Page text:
|Alf Seegert and friend playing Road to Canterbury|
I don’t recall when I first heard about The Road to Canterbury, but I knew I had to have it. I’m a huge fans of Middle English literature in general and Chaucer in particular, and was a member of the New Chaucer Society for a time. There’s something in the strange beauty of the language, at once alien and familiar, that makes Middle English remarkably appealing. The Canterbury Tales in particular pulse with life and meaning, capturing a huge range of styles and emotions from highly cultivated to utterly base. (If the language is a real obstacle for you, just pick up a decent translation, such as David Wright’s from Oxford World Classics rather than the newer one from Burton Raffel. It’s worth taking the time to learn the original language, but if it’s between a translation and nothing, then read a translation.)
Regular readers of SOP will know that I’ve covered the game several times since I first learned about it, but I like to have a number of plays before I commit to a final review. Short version: it’s very good! A longer version will have to wait until it gets to the table at least one or two more times.
Recently, I got a chance to sit down with designer Alf Seegert (and by “sit down” I mean that we were both sitting at our computers at opposite ends of the country doing an email interview) to talk about his career and his latest game.
Alf’s first two games, Bridge Troll (Z-Man games, $25) and Trollhalla (Z-Man Games, $50), each made the Games 100, and his newest game, The Road to Canterbury (Eagle Games, $60) is heading for the list as well., Seegert, a professor of English at the University of Utah, started designing game 10 years ago, and five of his early designs were finalists at the annual Hippodice board game design competition in Bochum, Germany: The Vapors of Delphi (2nd place, 2004), Bridge Troll (end-round finalist, 2005 — later published by Z-Man Games), Ziggurat (end-round finalist, 2005), Mont-Saint Michel (end-round “Recommended Title,” 2007), and TEMBO (3rd place, 2008 — later published by Z-Man Games as Trollhalla). With Road to Canterbury, Seegert finally gets to merge his love of literature with his love of gaming, offering a unique take on Chaucer’s famous tales of garrulous pilgrims on their way to Canterbury.
Give us a bit of your gamer biography. What genres and styles have appealed to you throughout your life?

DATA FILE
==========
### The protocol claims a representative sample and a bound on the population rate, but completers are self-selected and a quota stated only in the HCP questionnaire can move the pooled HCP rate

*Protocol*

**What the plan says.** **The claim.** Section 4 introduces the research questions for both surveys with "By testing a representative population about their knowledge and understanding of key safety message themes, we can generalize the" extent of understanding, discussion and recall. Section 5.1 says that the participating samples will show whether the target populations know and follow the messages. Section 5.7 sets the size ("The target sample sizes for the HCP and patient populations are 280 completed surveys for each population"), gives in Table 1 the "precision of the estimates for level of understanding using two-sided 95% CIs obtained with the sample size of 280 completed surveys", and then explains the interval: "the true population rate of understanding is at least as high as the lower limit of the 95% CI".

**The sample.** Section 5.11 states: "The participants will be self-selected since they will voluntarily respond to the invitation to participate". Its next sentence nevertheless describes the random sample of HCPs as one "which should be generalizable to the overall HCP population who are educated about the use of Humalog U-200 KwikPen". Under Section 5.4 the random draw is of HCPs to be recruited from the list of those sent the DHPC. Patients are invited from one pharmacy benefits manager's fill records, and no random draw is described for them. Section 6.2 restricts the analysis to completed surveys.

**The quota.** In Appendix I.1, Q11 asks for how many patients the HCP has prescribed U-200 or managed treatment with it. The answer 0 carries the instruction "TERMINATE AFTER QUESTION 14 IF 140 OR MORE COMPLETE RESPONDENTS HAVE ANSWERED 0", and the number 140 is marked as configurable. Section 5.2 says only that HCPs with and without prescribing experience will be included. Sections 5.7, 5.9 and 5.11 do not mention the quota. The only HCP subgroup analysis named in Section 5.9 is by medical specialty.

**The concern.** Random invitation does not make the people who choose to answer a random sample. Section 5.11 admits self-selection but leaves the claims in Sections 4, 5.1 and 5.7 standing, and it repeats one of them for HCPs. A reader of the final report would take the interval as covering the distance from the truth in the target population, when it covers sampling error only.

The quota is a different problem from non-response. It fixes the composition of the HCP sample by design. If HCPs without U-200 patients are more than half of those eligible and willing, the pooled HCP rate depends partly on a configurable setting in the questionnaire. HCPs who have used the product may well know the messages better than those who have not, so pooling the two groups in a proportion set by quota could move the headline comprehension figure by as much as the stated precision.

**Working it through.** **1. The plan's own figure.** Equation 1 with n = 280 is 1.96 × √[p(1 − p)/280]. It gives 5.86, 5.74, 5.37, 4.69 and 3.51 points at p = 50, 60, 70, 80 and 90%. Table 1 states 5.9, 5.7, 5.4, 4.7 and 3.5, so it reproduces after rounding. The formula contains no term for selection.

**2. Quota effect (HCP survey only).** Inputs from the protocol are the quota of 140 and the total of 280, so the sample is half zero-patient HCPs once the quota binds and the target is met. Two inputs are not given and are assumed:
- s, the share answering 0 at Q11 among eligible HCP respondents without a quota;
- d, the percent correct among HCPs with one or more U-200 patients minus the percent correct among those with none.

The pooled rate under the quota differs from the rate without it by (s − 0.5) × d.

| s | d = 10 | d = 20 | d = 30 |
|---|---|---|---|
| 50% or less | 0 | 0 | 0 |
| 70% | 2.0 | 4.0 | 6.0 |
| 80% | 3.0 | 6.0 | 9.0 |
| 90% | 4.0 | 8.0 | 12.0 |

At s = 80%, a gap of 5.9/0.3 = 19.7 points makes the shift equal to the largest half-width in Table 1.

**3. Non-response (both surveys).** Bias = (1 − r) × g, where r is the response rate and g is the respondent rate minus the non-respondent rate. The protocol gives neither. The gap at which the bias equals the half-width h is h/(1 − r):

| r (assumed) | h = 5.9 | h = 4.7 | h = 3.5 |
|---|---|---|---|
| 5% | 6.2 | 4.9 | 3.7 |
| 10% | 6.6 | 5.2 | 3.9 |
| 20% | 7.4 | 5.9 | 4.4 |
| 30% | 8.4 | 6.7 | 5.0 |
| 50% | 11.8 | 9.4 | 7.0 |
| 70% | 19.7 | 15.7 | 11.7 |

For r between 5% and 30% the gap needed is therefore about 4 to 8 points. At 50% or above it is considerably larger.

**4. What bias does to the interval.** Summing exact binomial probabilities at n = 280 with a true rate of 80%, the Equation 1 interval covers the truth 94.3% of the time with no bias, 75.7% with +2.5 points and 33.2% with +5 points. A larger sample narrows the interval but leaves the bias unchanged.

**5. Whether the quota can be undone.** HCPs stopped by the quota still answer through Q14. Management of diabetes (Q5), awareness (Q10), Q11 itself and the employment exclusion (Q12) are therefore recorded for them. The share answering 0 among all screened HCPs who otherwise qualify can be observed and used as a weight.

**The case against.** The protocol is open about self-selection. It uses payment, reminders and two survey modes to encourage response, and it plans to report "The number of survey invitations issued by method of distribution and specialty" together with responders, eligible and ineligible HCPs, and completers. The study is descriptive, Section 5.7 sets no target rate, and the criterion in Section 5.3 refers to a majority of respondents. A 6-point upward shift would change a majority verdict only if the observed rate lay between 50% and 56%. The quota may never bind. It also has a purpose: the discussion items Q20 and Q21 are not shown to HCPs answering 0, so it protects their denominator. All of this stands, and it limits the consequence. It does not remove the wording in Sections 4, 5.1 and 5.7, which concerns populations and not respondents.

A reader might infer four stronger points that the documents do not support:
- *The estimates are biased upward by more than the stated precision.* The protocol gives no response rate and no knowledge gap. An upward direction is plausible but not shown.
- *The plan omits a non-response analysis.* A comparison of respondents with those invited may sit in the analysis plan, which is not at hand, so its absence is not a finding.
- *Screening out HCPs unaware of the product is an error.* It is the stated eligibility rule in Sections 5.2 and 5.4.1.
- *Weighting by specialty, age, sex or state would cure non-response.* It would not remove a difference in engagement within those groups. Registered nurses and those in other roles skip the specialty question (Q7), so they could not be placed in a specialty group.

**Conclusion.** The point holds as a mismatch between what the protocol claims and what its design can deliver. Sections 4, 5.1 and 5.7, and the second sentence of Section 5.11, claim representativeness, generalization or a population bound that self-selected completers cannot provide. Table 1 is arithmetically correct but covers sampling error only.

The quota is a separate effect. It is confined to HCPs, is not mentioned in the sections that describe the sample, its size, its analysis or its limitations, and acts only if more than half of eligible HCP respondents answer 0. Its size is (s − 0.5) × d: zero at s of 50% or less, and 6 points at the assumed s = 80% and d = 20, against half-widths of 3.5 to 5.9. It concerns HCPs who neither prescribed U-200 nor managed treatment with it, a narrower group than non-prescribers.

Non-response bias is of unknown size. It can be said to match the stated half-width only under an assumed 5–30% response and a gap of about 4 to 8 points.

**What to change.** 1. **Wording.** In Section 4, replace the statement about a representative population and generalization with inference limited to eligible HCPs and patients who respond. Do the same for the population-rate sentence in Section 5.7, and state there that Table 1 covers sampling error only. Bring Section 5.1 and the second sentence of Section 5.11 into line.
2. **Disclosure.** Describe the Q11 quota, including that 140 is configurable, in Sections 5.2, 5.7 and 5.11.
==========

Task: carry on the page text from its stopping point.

I didn’t become completely captivated by games until I was a teenager, when fantasy role-playing systems like Dungeons & Dragons and Tunnels & Trolls became a safe-haven for me. I loved Milton Bradley’s electronic board game Dark Tower and in ninth grade I programmed a version of it into the high school mainframe computer (I used little monochrome ASCII characters to represent each player, the Tombs, the Bazaar, etc.). But except for an occasional session of the fantasy game Talisman, I didn’t play many board games again until I hit thirty. I was spending a lot of time by myself playing computer games–and my girlfriend (now my wife) wanted me to play games with her instead. We did some research and stumbled on The Settlers of Catan, which proved a potent gateway drug into the brave new world (well, new to us) of Eurogames. Once we introduced Catan to our friends, Saturday nights quickly became a regular and much-anticipated “game night” event, which has continued now for over ten years.
What prompted you to make the leap from player to designer?
After encountering the brave new world of Eurogames, it wasn’t long before I felt compelled to take themes that interested me and make board games out of them. Sometimes it worked. Before long, I had several prototypes based on everything from geology to archaeoastronomy to ancient mythology to fairy tales. I sent some of my better designs to the Hippodice board game design competition in Bochum, Germany where several became finalists. With help from my fellow designers in the Board Game Designers Guild of Utah (www.bgdg.info), eventually I was able to interest major publishers in my designs and I’m on my way to my fourth published game as we speak.
Tell us a bit about your first published games, Bridge Troll and Trollhalla. How would characterize them, and what let to their development and publication? Also: what’s with the troll thing?
I had encountered a sculpture in downtown Salt Lake City showing a Navajo woman leading sheep across a narrow bridge. I thought to myself how fun (and silly) it would be to put one of those wild-haired Scandinavian “Troll Dolls” beneath it, in homage to the fairy tale of “The Three Billy Goats Gruff.” Somehow the idea of actually playing one of these trolls became very appealing to me. In Bridge Troll you get to play as a troll who eats and extorts the travelers who try to cross your bridge. In Trollhalla I took these trolls out to sea where they became Viking-like marauders out to pillage and plunder islands full of pigs and peasants, nervous monks, and panicked princesses. Although these are both Eurostyle board games, they feel a bit like role-playing games to me because the players actually get to play the monsters. Part of my fascination with trolls was instilled in me during childhood by my Danish mother, who was convinced that scary trolls lived beneath the bridge in her hometown. Trolls are big in Scandinavia!